This project aimed to increase agricultural production, improve household food security, alleviate poverty and thereby reduce food-aid dependency in rural Zimbabwe through better integrated crop and livestock production and through men, women and youth participating in the market.
Almost 12% of rural households in Zimbabwe (more than 1 million people) rely directly on food aid. Most rural dwellers in Zimbabwe depend on smallholder crop-livestock farming activities based on producing maize, other cereals and legumes and small and large stock including goats and beef or dairy cattle. Crop yields and livestock off-take rates are declining and, even where production surpluses are available at the farm gate, market value chains do not effectively link smallholders and final consumers.
Food deficits are commonplace and rural areas lack opportunities to generate income. Whilst food aid offers a short term measure of relief against hunger, the Government of Zimbabwe and external donors intend to reduce the chronic problem of food aid-dependency, improve food security, and alleviate poverty.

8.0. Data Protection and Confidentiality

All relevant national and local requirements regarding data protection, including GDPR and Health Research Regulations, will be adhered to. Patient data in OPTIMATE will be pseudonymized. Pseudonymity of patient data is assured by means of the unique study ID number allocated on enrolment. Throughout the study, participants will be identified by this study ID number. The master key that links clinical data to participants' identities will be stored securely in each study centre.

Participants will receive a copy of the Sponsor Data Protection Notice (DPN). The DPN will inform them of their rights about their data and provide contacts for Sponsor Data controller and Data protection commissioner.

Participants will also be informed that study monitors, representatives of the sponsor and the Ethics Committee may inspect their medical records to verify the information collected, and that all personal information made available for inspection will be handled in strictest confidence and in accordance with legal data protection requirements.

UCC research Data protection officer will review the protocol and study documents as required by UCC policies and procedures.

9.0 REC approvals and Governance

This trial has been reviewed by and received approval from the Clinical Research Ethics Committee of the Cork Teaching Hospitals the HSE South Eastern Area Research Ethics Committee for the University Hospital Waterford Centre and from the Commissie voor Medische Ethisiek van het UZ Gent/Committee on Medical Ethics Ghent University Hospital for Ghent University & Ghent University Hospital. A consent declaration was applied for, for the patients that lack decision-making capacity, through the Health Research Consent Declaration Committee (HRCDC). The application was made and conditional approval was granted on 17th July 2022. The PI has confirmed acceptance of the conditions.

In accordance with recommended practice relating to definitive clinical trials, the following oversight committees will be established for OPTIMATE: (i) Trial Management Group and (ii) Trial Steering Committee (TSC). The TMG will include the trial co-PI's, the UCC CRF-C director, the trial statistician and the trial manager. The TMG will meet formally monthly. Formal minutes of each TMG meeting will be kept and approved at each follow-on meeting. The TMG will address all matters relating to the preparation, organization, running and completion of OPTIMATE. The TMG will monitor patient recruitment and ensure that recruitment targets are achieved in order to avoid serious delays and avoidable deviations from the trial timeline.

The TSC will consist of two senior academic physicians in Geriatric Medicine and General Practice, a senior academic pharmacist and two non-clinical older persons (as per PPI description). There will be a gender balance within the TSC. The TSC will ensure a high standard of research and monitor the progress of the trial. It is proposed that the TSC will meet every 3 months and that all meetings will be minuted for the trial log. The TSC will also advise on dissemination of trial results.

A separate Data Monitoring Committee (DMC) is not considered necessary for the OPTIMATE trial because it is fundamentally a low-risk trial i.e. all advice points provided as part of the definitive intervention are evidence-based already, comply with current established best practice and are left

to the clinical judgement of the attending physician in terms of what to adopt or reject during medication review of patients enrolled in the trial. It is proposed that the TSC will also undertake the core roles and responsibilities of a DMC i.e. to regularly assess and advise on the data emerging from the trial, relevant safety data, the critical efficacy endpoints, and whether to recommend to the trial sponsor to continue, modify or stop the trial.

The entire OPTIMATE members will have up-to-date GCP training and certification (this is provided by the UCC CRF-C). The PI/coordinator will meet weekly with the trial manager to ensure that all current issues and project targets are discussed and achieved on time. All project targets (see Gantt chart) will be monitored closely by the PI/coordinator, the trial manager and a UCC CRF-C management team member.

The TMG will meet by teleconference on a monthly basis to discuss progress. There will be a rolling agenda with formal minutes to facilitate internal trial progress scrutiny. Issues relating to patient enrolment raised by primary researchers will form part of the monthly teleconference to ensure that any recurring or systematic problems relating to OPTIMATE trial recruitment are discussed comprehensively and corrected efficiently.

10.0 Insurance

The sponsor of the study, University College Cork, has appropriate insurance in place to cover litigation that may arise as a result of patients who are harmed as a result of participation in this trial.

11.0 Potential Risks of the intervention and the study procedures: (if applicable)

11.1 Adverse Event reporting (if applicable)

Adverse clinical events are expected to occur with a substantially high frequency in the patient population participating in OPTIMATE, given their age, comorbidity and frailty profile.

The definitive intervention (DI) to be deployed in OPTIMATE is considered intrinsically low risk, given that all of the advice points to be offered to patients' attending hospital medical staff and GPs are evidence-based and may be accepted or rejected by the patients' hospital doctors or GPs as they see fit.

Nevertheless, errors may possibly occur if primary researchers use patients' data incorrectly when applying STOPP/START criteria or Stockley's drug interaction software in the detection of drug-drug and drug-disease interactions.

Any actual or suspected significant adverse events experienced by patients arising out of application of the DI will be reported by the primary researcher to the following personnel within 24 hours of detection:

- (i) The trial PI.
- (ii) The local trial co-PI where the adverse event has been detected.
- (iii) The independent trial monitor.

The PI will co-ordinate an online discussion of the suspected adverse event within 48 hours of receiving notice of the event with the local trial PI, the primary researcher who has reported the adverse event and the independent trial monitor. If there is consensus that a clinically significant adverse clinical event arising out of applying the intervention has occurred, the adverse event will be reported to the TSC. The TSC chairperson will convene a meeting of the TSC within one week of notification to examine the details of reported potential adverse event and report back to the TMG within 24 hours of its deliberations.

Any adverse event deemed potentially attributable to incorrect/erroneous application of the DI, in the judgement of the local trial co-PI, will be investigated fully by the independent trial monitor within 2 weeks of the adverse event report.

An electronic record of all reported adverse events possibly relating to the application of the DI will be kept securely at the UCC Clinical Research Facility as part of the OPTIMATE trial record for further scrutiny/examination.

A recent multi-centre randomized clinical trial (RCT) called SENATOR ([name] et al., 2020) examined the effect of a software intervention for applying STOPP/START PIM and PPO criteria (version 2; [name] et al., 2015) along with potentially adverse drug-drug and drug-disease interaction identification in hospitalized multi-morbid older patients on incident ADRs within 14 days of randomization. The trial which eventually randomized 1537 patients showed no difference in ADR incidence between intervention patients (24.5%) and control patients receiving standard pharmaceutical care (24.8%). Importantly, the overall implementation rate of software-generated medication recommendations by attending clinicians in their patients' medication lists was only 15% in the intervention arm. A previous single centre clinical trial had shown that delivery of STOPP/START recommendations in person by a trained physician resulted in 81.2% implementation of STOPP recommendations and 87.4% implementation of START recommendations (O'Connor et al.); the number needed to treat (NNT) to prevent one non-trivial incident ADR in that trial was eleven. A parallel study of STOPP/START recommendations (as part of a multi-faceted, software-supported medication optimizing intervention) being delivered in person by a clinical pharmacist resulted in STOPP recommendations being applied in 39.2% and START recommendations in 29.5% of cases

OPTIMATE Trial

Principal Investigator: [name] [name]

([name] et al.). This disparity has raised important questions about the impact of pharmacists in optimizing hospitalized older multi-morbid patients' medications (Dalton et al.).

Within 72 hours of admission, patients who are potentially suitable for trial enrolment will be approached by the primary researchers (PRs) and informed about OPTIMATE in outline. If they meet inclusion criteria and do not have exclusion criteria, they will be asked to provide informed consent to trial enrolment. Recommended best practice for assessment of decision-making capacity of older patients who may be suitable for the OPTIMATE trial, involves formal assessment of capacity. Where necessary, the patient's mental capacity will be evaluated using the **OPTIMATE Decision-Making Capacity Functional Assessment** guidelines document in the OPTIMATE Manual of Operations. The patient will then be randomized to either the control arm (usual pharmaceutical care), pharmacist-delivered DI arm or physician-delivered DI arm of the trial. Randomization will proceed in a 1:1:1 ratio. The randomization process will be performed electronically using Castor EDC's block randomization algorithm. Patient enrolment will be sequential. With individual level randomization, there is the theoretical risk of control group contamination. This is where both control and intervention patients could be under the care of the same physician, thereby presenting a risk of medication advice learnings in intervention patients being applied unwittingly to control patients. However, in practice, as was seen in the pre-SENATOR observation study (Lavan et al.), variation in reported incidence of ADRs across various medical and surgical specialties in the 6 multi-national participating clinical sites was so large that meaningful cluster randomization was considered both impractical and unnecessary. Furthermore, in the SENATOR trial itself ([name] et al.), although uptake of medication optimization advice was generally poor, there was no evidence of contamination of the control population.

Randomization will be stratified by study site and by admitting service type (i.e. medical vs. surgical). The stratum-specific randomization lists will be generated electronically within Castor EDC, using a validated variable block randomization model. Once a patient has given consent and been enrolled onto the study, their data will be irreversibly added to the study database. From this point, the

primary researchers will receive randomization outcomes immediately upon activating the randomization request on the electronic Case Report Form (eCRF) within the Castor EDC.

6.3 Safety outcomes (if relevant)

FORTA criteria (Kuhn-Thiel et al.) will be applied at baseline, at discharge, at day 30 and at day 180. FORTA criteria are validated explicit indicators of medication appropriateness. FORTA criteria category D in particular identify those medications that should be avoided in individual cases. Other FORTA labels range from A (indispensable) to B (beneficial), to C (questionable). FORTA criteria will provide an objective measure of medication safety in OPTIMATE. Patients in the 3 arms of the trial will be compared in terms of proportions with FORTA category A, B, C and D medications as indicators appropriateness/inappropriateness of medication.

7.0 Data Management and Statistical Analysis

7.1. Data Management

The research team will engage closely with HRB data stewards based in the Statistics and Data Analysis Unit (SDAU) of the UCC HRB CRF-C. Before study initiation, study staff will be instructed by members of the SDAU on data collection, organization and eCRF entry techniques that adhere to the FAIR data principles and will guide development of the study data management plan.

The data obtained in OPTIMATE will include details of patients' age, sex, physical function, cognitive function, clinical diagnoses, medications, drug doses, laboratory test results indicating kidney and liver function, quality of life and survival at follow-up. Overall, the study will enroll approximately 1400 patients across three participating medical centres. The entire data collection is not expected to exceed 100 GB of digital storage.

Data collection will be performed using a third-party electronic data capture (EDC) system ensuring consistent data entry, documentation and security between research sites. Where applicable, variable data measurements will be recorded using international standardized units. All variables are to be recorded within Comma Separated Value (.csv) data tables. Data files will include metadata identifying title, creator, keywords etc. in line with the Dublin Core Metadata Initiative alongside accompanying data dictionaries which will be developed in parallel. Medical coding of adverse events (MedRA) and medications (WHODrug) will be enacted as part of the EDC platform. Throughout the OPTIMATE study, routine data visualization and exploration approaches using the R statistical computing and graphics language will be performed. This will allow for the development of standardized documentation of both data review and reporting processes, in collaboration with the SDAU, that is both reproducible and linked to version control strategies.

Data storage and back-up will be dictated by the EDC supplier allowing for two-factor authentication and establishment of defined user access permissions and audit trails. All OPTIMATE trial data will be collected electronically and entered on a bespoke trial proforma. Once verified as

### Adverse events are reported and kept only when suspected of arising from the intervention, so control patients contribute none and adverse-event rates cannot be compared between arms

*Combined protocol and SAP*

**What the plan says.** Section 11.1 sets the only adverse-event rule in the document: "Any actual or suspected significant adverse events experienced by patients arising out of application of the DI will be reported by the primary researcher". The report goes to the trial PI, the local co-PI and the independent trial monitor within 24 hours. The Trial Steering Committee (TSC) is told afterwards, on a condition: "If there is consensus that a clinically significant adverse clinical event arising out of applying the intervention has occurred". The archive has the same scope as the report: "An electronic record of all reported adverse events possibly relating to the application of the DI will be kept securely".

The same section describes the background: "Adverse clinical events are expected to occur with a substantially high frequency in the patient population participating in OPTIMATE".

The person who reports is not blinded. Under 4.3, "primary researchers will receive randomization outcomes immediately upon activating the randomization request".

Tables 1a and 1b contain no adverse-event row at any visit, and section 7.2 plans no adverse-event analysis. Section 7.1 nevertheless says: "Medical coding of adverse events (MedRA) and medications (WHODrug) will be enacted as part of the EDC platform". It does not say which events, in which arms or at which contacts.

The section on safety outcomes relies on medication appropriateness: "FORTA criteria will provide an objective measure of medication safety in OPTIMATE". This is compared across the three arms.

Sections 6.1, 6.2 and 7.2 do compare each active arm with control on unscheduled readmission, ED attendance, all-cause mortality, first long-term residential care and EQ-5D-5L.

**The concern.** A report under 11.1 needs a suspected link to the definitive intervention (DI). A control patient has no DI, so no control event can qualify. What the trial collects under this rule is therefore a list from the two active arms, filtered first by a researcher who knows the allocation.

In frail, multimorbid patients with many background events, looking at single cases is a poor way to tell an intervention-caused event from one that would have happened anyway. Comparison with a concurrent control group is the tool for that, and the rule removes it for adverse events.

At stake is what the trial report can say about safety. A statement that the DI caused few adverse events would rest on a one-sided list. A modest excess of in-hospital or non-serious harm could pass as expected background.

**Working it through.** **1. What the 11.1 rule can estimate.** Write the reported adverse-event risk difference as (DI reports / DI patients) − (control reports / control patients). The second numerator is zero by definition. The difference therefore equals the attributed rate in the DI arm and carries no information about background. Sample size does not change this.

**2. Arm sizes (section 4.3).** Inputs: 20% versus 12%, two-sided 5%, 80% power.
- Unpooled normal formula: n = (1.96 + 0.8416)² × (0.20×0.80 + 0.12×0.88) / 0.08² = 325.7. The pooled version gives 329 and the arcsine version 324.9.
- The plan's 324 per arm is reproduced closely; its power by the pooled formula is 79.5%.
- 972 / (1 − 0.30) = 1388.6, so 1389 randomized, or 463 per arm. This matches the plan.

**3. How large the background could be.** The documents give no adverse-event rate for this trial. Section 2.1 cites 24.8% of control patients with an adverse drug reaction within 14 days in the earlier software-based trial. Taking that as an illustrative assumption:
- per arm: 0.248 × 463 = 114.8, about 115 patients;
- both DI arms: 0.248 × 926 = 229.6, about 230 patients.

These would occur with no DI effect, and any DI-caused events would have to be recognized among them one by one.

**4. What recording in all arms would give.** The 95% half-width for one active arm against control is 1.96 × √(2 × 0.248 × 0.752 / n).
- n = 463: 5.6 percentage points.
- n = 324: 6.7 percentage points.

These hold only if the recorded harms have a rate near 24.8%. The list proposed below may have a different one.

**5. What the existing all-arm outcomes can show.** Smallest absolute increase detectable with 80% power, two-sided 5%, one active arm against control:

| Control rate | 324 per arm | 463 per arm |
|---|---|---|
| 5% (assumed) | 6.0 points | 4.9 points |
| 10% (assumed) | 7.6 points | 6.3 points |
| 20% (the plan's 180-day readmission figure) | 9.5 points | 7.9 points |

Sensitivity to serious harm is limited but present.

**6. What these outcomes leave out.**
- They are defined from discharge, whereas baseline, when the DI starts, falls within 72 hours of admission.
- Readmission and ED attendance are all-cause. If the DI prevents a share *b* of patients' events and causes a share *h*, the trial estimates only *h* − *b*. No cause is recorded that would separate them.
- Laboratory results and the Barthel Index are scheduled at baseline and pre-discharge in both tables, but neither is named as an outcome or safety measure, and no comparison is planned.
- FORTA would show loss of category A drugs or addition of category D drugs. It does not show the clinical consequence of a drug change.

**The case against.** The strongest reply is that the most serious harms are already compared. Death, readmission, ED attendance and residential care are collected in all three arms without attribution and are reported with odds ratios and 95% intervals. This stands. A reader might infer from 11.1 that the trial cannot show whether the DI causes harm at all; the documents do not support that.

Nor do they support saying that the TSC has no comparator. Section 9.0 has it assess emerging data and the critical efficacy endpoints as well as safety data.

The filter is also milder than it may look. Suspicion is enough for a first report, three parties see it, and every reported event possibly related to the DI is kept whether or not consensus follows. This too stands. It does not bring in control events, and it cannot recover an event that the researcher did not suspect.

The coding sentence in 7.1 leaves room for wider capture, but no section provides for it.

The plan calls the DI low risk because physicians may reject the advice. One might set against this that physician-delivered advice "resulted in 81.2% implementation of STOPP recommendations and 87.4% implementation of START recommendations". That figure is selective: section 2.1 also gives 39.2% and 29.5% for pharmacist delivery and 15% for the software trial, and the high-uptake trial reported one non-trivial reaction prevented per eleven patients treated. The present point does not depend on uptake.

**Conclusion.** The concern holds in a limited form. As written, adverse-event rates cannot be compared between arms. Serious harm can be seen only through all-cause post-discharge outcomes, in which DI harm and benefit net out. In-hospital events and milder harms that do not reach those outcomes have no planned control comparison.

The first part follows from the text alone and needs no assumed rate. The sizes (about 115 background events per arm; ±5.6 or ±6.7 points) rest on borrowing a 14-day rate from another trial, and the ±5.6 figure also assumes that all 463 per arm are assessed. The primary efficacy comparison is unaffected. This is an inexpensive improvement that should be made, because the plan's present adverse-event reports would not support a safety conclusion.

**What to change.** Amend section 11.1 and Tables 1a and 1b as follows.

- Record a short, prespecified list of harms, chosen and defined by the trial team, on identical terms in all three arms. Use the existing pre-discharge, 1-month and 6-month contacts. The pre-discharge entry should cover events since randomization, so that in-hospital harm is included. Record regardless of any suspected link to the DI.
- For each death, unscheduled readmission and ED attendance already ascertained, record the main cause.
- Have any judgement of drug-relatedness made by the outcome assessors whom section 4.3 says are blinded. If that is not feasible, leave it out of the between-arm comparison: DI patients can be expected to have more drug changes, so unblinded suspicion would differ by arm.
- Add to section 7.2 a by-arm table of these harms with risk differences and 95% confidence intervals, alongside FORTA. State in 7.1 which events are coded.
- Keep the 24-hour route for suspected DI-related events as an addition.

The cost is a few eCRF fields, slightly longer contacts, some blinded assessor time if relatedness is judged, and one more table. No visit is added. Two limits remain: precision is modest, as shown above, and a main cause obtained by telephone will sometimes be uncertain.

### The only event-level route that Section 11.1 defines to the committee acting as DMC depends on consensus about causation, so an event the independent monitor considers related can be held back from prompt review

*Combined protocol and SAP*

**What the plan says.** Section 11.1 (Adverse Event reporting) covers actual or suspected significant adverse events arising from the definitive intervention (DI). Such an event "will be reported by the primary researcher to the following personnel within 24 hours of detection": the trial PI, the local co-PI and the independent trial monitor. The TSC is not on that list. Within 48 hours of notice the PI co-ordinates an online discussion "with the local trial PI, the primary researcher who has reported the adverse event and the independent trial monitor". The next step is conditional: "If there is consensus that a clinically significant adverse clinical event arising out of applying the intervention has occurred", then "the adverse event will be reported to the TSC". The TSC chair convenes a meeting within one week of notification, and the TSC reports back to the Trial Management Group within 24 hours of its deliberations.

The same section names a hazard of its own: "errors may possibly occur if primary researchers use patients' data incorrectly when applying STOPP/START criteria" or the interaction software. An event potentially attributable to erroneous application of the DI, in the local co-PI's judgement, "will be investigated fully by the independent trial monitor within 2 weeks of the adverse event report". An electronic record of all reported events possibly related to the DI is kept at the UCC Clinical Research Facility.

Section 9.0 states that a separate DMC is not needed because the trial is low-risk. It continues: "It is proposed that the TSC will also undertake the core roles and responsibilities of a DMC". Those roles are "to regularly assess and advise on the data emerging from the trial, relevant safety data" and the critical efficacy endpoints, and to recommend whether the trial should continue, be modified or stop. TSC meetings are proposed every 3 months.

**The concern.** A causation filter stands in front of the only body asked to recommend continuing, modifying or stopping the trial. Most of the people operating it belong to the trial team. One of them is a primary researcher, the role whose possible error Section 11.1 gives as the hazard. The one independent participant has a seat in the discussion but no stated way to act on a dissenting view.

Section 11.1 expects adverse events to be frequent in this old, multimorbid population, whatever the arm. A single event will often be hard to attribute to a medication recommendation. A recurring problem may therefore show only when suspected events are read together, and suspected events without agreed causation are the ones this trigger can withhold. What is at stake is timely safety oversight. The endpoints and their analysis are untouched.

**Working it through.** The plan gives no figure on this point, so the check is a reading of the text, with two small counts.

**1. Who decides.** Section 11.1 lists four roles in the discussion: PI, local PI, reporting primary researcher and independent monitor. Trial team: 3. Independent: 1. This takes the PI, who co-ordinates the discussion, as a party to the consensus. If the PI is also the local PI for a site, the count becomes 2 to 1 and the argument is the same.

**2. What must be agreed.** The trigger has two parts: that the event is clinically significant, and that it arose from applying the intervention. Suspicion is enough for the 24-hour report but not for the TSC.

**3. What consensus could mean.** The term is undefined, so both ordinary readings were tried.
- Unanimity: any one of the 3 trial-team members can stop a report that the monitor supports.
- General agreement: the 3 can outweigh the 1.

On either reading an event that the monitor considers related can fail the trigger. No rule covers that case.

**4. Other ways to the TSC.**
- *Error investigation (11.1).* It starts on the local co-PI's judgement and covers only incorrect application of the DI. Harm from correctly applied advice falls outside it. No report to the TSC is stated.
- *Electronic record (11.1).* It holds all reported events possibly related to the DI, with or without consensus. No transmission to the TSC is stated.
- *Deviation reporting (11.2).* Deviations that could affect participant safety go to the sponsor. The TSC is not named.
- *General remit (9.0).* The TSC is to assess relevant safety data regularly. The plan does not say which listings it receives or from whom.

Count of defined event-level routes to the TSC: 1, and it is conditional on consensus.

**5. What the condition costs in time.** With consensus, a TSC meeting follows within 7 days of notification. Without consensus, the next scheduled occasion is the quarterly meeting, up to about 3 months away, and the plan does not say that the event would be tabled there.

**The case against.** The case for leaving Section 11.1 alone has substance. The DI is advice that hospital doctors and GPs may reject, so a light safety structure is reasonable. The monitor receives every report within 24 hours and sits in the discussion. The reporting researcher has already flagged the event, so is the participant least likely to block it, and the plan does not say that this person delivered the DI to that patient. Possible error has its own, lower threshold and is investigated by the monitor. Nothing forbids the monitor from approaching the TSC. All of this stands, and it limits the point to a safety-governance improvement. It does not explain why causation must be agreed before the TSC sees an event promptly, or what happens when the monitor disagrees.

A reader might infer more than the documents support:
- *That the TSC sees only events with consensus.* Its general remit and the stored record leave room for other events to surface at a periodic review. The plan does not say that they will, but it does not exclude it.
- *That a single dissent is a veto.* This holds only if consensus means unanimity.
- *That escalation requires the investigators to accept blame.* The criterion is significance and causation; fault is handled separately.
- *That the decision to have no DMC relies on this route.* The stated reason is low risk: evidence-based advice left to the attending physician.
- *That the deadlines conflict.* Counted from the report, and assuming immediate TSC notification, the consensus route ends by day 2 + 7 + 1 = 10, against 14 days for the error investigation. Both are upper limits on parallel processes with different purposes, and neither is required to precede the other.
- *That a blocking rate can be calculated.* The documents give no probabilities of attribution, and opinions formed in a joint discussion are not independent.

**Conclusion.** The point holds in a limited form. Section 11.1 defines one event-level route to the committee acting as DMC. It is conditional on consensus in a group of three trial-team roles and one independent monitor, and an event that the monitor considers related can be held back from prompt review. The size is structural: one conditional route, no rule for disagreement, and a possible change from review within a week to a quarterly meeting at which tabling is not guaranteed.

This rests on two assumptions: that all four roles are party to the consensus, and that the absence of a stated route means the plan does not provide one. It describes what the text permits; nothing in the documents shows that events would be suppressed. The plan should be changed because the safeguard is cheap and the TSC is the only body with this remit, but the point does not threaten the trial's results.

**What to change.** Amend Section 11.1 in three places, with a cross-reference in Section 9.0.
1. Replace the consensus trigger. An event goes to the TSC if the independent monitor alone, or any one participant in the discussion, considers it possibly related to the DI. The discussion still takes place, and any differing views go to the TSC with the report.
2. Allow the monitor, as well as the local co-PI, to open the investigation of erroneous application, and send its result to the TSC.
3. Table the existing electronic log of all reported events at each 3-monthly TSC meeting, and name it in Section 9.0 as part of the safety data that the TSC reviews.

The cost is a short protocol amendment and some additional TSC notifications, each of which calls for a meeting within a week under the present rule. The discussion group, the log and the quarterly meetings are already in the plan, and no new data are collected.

Research by Australian, international and national institutions strongly suggests that this problem of food-aid dependency can be solved by increasing agricultural production, improving food security, and thus alleviating poverty in rural Zimbabwe.
This AusAID/ACIAR sponsored project contributed to better integration and intensification of smallholder crop-livestock systems, and helped to increase smallholder enterprises to participate in markets by improving links between market chain actors, and helping them to exploit opportunities, reduce wastage and boosts returns.